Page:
One of the biggest factors that goes into starting up a new aquarium is being able to test the water. As mentioned previously in the Nitrogen Cycle article, there are a lot of factors that go into play when establishing a cycle for aquariums. You need to look at the spikes and fluctuations in ammonia, nitrites, nitrates and pH levels. These are all necessary to the longevity of your aquarium and the life that dwells inside it. If your ammonia, nitrites and nitrates do not fall to ZERO before the cycle is complete, there is a risk that any living organism you introduce into the tank may die. Too much ammonia can lead to anoxia or poisoning. Nitrites in itself are poisonous, so any level of this can be fatal to fish. These are just a few reasons that you want to make sure you are testing your water correctly on startup, as well as periodically throughout the course of your aquarium’s lifespan.


What To Do

There are many kits out there which can test all of these parameters, and even more that can test calcium, magnesium, calcium carbonate, etc. levels for reef tanks. The first thing you will want to do is research which brand of test kits are recommended and do not give false positive or false negative readings. Please note that many saltwater aquariums can take up to 4 weeks before a cycle is complete, and there is no reason that you should rush this process… as tempting as it can be. Rushing any of this will cause detrimental problems down the road which you will not want to try and fix.

So after you purchase your test kit, you are going to want to test the water weekly, before and after the addition of any marine life. This is essential not only to see how well your tank is progressing, but also to make sure all of your parameters (aside from pH, which should stay relatively constant at a 7.6-8.6) are dropping at a gradual pace over time. Once your nitrogen cycle has finished via your test readings, you should now be able to introduce coral and fish.


But Wait, There’s More!

Sometimes a test kit can give a false reading as mentioned above. This is especially true with the cheaper brands such as the generic testing strips and even API chemical tests. The color range of these can be sporadic and these two types of kits are known to give a broad ballpark range on parameters, which may not be 100% accurate all the time. This is why if you’re unsure about a specific reading, then try another type of test kit out or go to a local aquarium shop for them to to a test on a water sample. There is no reason to risk adding any livestock in before you are absolutely sure the water is safe. Saltwater fish, and especially corals are expensive, and many stores will not return deceased marine life. On this note, it is also important to test your water any time a fish dies in the aquarium. This will help with the oversight of any spike in ammonia or nitrate that may occur.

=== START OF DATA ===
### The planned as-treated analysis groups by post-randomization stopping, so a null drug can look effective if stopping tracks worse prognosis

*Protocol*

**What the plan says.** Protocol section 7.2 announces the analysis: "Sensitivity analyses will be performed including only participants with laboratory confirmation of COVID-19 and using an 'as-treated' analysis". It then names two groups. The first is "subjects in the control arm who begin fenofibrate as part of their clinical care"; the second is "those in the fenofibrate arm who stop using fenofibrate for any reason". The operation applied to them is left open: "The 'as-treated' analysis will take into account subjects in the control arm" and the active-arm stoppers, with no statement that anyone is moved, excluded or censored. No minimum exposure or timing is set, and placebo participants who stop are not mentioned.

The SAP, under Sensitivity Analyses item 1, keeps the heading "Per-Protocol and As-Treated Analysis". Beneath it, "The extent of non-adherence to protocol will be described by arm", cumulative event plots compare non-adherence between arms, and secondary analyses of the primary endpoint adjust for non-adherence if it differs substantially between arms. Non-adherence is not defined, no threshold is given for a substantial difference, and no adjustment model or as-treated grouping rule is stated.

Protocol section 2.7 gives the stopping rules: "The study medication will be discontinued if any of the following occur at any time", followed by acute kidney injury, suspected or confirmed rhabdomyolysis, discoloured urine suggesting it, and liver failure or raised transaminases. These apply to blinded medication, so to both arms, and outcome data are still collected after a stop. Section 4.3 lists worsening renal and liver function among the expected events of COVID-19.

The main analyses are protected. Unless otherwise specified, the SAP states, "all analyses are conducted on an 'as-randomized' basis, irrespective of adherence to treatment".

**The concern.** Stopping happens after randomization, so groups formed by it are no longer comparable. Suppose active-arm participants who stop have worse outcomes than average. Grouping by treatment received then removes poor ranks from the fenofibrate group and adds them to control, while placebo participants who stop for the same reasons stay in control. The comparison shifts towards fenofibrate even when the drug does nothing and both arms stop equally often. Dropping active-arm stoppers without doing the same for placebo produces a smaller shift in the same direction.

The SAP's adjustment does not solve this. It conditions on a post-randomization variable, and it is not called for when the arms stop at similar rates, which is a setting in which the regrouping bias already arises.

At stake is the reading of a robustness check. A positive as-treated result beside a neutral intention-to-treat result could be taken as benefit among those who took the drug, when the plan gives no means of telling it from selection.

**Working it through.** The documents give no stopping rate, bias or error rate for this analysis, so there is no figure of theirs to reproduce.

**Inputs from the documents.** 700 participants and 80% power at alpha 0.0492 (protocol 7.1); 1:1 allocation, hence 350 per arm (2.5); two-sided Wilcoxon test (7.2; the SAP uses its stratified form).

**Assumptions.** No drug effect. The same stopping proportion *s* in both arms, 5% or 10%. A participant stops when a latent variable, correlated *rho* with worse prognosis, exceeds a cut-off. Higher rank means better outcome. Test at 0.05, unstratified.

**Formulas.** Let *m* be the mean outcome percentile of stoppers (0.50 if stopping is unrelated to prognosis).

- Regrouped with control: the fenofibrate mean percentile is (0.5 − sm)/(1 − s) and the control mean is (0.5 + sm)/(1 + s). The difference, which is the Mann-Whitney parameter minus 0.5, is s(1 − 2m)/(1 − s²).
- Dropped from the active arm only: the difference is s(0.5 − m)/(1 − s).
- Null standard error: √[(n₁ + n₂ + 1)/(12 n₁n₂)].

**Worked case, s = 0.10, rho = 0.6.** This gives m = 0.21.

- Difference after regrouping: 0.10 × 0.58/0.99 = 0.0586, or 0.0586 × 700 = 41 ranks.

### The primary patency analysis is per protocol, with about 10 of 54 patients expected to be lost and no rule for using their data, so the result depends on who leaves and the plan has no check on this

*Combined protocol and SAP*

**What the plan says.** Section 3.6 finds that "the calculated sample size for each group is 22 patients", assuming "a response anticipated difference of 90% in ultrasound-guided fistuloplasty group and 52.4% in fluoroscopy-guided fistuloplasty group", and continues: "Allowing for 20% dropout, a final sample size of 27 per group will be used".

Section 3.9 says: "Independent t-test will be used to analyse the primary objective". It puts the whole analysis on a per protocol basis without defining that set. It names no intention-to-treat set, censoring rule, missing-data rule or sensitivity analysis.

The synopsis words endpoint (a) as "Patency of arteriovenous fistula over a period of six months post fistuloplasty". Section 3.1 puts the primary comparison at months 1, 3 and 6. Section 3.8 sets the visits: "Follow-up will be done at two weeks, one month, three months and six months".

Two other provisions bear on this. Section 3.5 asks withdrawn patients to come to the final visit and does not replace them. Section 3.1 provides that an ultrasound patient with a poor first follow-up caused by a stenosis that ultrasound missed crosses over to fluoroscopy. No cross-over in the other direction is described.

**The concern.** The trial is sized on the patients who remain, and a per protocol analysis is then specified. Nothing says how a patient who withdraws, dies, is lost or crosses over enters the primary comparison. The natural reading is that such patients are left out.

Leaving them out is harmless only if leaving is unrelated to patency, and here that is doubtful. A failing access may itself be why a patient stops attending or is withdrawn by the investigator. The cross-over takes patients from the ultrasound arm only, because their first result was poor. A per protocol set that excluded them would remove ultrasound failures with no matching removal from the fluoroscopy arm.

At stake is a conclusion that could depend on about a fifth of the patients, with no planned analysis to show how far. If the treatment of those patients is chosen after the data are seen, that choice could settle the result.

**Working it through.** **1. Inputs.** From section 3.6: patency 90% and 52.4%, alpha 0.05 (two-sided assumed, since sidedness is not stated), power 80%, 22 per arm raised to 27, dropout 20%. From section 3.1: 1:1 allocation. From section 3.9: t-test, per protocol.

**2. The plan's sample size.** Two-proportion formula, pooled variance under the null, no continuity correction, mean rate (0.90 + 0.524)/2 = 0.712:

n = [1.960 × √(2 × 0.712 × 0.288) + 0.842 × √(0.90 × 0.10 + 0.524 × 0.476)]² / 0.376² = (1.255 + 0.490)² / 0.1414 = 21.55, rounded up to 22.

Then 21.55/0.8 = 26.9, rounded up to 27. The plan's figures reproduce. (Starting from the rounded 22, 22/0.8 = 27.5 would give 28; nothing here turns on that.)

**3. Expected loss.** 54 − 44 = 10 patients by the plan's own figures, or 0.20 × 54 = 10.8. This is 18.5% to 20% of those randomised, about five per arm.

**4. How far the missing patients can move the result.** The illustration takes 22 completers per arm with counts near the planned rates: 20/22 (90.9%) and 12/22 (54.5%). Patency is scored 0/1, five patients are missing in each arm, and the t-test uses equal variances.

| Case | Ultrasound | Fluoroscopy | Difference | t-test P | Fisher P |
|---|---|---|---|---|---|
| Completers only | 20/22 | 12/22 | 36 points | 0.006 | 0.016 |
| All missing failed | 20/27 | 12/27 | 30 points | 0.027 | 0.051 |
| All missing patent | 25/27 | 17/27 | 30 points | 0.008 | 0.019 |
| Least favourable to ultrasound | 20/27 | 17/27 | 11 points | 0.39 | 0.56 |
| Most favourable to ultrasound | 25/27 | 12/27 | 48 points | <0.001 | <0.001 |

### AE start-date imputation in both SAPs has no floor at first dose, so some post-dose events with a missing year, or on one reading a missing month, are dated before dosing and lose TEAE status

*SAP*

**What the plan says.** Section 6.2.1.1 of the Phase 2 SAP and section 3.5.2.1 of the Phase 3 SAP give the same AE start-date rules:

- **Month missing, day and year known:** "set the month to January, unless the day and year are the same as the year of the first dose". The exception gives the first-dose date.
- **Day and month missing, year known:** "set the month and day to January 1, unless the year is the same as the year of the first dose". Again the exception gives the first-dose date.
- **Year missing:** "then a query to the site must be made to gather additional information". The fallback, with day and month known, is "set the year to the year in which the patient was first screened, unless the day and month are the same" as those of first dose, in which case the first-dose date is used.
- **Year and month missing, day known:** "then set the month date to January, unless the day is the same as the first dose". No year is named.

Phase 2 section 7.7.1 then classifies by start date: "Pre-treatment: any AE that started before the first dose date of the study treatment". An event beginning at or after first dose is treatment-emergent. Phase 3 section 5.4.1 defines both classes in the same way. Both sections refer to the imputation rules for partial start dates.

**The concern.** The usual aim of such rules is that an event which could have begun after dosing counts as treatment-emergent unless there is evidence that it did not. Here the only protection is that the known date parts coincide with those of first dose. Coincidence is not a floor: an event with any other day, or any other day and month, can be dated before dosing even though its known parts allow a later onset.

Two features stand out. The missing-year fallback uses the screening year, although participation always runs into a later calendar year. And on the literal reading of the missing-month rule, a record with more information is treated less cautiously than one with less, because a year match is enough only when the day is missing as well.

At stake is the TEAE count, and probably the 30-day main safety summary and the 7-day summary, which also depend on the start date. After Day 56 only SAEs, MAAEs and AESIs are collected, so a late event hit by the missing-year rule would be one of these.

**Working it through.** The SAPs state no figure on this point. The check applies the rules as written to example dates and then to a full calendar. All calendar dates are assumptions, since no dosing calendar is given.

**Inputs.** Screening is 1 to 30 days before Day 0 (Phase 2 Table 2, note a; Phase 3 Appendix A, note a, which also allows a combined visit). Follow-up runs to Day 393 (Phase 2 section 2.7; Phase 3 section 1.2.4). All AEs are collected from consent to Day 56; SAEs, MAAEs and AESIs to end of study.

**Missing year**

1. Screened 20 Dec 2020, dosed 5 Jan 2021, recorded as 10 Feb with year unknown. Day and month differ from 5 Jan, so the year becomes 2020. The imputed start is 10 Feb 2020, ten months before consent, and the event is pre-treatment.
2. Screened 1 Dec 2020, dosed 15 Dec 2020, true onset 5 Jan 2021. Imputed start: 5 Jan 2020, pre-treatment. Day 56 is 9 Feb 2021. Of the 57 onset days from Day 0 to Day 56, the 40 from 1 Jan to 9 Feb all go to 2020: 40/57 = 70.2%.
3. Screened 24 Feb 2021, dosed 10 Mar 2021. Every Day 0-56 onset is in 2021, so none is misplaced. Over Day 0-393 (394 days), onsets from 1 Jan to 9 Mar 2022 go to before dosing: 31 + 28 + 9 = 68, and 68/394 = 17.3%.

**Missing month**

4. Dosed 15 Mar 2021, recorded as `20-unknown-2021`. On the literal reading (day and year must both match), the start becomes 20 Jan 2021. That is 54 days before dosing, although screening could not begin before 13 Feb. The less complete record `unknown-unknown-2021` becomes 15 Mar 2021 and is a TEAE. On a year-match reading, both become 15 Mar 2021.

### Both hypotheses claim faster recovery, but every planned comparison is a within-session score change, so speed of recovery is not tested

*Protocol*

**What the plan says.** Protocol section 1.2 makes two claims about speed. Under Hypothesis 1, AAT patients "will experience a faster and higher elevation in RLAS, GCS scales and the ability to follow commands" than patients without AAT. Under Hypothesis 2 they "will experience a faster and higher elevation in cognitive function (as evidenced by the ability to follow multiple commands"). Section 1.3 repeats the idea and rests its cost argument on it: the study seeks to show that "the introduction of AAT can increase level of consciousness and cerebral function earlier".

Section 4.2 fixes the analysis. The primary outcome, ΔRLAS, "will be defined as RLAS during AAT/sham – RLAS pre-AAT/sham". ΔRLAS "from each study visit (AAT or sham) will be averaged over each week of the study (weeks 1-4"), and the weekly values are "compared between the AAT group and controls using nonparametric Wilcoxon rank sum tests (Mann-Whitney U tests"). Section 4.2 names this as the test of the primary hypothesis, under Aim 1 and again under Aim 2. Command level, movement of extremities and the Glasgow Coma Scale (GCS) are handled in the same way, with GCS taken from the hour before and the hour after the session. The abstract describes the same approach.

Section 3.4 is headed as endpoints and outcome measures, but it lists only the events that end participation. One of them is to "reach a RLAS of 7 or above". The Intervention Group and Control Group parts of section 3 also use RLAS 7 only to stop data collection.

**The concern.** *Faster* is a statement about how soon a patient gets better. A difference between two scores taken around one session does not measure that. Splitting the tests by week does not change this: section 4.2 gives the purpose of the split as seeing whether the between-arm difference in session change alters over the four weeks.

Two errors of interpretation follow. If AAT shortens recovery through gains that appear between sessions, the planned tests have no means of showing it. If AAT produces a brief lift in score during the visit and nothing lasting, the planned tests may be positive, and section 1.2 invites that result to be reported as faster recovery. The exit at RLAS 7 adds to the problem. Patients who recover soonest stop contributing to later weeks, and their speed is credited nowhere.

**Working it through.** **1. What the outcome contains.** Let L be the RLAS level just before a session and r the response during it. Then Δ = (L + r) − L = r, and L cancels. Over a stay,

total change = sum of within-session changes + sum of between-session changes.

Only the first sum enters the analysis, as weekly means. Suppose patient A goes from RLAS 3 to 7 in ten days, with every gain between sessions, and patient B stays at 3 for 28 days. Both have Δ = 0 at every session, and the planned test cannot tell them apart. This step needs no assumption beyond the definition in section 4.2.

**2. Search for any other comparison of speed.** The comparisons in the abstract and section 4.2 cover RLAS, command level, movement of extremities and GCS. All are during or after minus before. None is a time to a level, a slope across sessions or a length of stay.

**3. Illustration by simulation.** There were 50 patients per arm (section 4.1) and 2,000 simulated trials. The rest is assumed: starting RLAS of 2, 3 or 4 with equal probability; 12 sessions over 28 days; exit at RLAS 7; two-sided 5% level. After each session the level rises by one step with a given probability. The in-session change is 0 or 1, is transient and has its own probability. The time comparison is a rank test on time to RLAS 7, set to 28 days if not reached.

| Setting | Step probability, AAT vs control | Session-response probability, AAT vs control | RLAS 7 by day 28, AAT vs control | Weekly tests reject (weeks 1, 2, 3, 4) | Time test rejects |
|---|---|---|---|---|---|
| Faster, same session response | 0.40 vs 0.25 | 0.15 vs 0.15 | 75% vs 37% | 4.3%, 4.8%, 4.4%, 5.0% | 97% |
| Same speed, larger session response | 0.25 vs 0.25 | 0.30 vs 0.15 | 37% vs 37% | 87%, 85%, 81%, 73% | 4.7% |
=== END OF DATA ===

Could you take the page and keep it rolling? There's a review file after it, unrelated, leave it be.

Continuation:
Example of a test strip


I would also like to elaborate on testing your water weekly after the introduction of fish and corals. This is normally a must, and many aquarium enthusiasts will agree. Small changes or additions into the aquarium can affect the parameters of your water. For example, adding in certain types of fish may in turn increase the nitrate level of your water. Or adding in coral could deplete your minerals such as calcium and magnesium. This is especially true with nano and pico tanks. These tank sizes are renowned for fluctuations in water quality, so it is vital to constantly monitor these types of tanks.

Larger tanks with no recent introduction to new marine life can get away with less frequent testing. However, if you feel that the tank is slightly overstocked then I would recommend staying at a 1 to 2 week test to ensure the quality is stable. Algae is also a contributing factor to the quality of aquarium water. Algae can deplete oxygen in the water and can bloom in a single night’s notice. It’s important to tackle these things as they come up rather than waiting weeks to do any type of maintenance. You will save yourself a headache and the potential loss of fish if you do. Remember, aquariums are living ecosystems as well as a hobby so make sure you treat it as such!